Andy Virgo is director of buy-to-let at LendInvest

To say that 2020 has been challenging may be the world’s greatest understatement. But just as the lockdown gave homeowners and investors the opportunity to review what they really wanted from their properties, so too has it given lenders the chance to step back and reassess where they want to be active.

For some that has meant doing less. But for other lenders, it’s been an opportunity to review the areas of the buy-to-let market that are currently underserved, and how we can meet that need.

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Spotting opportunities

One area that our team has moved into more significantly has been student lets. This was of course a part of the market that saw significant uncertainty as the nation left the initial lockdown, as it simply wasn’t clear quite how courses were going to be run.

But there’s no question that students want to enjoy the traditional student experience that comes from living near the campus with their peers, and as such it remains an attractive sector of the market for landlords. So we wanted to support that by launching dedicated funding for student let HMOs, restricting this to properties of up to six bedrooms given the ongoing Covid-19 situation.

New build properties are another area that have been underserved by lenders, but which still enjoy clear demand for buy-to-let financing. We have worked closely with developers for years now, and have seen first hand some fantastic projects which are completed but haven’t yet been sold onto owner occupiers.

That may be because the first-time buyers and second steppers who would normally have snapped them up have been forced to delay their next purchase, perhaps because they have been placed on furlough or because they are uncertain about their job prospects in the months ahead.

These are good quality properties that many developers are now retaining and letting out as buy-to-lets, but they need the funding to do it.

Then there are first-time landlords. Brokers across the country will know only too well the spike in interest seen from people who have decided to take the plunge and move into property investment. There’s no denying that the last few years have made the prospect of buy-to-let somewhat less attractive for those smaller landlords as a result of a host of measures from the Government and regulator, such as the additional Stamp Duty rate and the stripping back of tax reliefs.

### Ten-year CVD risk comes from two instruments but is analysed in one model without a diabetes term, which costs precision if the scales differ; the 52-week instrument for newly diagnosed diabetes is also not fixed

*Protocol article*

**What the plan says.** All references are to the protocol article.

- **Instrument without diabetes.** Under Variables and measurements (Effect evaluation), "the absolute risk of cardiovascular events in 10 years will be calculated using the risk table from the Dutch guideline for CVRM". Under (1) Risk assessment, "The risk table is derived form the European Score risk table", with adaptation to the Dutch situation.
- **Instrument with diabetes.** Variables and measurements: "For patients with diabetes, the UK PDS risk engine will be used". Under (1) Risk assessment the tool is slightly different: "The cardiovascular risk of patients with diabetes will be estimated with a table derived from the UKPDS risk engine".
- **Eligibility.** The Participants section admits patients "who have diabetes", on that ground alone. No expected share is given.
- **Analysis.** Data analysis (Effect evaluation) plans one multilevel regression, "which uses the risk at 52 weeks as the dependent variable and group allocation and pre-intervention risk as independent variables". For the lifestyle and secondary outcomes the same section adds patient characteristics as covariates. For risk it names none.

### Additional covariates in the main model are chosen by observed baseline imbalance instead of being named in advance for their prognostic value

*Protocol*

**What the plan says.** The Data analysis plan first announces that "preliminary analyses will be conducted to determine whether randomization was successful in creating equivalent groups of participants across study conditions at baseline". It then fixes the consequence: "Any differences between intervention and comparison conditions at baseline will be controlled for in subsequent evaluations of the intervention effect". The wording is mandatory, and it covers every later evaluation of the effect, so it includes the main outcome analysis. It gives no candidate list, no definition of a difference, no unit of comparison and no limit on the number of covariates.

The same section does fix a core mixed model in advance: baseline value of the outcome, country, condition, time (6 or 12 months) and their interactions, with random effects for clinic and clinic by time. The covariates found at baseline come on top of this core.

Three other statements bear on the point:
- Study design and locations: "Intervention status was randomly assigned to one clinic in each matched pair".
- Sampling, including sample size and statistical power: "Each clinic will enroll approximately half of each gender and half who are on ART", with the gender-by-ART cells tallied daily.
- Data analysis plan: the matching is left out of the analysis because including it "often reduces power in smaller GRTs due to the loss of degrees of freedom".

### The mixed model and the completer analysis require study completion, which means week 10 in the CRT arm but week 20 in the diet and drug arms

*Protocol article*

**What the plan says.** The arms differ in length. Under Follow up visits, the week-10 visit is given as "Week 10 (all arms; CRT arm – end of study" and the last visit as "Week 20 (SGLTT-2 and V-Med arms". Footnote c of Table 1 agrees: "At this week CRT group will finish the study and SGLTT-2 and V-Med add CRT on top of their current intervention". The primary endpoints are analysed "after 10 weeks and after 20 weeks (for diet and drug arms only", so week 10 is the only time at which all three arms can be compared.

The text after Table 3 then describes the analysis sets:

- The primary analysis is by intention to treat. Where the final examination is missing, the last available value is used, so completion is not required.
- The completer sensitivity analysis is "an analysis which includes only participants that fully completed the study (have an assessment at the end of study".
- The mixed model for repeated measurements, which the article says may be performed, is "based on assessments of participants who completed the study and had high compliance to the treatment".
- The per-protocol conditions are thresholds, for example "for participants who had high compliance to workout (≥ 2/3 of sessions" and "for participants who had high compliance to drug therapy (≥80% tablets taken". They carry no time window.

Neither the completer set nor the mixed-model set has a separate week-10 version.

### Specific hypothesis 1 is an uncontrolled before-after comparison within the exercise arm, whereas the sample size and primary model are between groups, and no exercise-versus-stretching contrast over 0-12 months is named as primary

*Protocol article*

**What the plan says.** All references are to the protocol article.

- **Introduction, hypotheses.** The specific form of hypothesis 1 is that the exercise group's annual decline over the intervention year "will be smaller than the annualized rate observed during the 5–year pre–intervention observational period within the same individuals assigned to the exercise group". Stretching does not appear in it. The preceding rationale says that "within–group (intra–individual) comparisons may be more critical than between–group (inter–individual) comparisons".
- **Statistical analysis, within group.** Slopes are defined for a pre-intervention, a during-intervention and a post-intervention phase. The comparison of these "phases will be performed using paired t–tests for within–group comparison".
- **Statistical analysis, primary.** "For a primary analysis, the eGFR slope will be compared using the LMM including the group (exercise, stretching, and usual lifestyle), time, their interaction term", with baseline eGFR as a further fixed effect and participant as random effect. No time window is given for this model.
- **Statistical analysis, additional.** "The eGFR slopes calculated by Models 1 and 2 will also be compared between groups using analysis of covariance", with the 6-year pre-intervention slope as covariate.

But there remain gains to be made, and with the Stamp Duty holiday applying to landlords ‒ and the lack of decent investment options elsewhere ‒ there has been a growth in interest from those serious about putting their money into bricks and mortar.

There has also been increased demand from those who want to put serious money into their bricks and mortar investments, who want to add more high-end, quality properties to their portfolios. It’s because of that demand from brokers and their clients that we have hiked our maximum loan size to £1.5 million.

Moving responsibly

Of course, it’s not enough for a lender to simply spot an area of the market that isn’t hugely well served and jump in headfirst. You have to do proper due diligence, and get an idea of what level of risk you’re willing to accept.

Thankfully experience can prove invaluable here, which is why it pays for lenders to invest in experienced underwriters and risk managers, to ensure that not only the products for these new areas are designed in a secure, responsible way, but that each individual case is assessed properly too.

The reality is that there remains firm demand among property investors of all stripes, from first-timers to developers who are adapting their exit strategies. And it’s up to lenders who have an appetite to write business, and a diverse range of funding sources to support that lending, to look carefully at what brokers and their clients really need.

By being innovative we can end 2020 far more positively than could have seemed possible just a few months ago.